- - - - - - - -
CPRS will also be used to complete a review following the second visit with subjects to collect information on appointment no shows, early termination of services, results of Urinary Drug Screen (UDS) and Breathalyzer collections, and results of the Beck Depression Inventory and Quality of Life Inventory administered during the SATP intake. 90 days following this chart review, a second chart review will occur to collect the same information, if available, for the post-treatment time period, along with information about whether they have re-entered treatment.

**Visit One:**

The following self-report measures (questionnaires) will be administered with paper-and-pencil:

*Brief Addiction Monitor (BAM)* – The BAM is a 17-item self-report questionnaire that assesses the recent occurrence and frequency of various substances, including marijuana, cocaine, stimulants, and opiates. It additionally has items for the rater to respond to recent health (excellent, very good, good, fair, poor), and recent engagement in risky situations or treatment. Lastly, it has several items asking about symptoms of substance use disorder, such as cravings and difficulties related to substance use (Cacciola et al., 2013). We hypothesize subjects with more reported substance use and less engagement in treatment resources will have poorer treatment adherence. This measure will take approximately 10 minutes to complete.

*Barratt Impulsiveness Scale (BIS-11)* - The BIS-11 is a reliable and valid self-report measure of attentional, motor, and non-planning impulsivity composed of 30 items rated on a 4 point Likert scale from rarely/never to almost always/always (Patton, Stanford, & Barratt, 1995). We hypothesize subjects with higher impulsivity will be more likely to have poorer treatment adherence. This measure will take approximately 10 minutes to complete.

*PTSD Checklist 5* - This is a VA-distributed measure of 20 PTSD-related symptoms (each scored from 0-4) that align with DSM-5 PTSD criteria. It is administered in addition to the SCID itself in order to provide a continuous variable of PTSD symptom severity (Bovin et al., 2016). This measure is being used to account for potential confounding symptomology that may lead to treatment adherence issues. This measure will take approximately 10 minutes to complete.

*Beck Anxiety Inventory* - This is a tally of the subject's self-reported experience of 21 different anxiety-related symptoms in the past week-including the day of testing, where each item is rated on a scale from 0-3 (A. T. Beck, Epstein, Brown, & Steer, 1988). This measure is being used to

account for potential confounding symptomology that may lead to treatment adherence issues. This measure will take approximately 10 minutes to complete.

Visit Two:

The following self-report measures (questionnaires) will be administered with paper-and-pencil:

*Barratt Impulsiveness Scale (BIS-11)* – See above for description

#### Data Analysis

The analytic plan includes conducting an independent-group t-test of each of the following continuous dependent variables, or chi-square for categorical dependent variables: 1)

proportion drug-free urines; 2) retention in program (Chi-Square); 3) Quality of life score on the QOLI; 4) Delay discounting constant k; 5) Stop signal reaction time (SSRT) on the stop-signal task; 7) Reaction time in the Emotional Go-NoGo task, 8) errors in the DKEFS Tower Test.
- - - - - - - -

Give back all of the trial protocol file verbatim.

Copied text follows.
CPRS will also be used to complete a review following the second visit with subjects to collect information on appointment no shows, early termination of services, results of Urinary Drug Screen (UDS) and Breathalyzer collections, and results of the Beck Depression Inventory and Quality of Life Inventory administered during the SATP intake. 90 days following this chart review, a second chart review will occur to collect the same information, if available, for the post-treatment time period, along with information about whether they have re-entered treatment.

**Visit One:**

The following self-report measures (questionnaires) will be administered with paper-and-pencil:

*Brief Addiction Monitor (BAM)* – The BAM is a 17-item self-report questionnaire that assesses the recent occurrence and frequency of various substances, including marijuana, cocaine, stimulants, and opiates. It additionally has items for the rater to respond to recent health (excellent, very good, good, fair, poor), and recent engagement in risky situations or treatment. Lastly, it has several items asking about symptoms of substance use disorder, such as cravings and difficulties related to substance use (Cacciola et al., 2013). We hypothesize subjects with more reported substance use and less engagement in treatment resources will have poorer treatment adherence. This measure will take approximately 10 minutes to complete.

*Barratt Impulsiveness Scale (BIS-11)* - The BIS-11 is a reliable and valid self-report measure of attentional, motor, and non-planning impulsivity composed of 30 items rated on a 4 point Likert scale from rarely/never to almost always/always (Patton, Stanford, & Barratt, 1995). We hypothesize subjects with higher impulsivity will be more likely to have poorer treatment adherence. This measure will take approximately 10 minutes to complete.

*PTSD Checklist 5* - This is a VA-distributed measure of 20 PTSD-related symptoms (each scored from 0-4) that align with DSM-5 PTSD criteria. It is administered in addition to the SCID itself in order to provide a continuous variable of PTSD symptom severity (Bovin et al., 2016). This measure is being used to account for potential confounding symptomology that may lead to treatment adherence issues. This measure will take approximately 10 minutes to complete.

*Beck Anxiety Inventory* - This is a tally of the subject's self-reported experience of 21 different anxiety-related symptoms in the past week-including the day of testing, where each item is rated on a scale from 0-3 (A. T. Beck, Epstein, Brown, & Steer, 1988). This measure is being used to

account for potential confounding symptomology that may lead to treatment adherence issues. This measure will take approximately 10 minutes to complete.

Visit Two:

The following self-report measures (questionnaires) will be administered with paper-and-pencil:

*Barratt Impulsiveness Scale (BIS-11)* – See above for description

#### Data Analysis

The analytic plan includes conducting an independent-group t-test of each of the following continuous dependent variables, or chi-square for categorical dependent variables: 1)

proportion drug-free urines; 2) retention in program (Chi-Square); 3) Quality of life score on the QOLI; 4) Delay discounting constant k; 5) Stop signal reaction time (SSRT) on the stop-signal task; 7) Reaction time in the Emotional Go-NoGo task, 8) errors in the DKEFS Tower Test.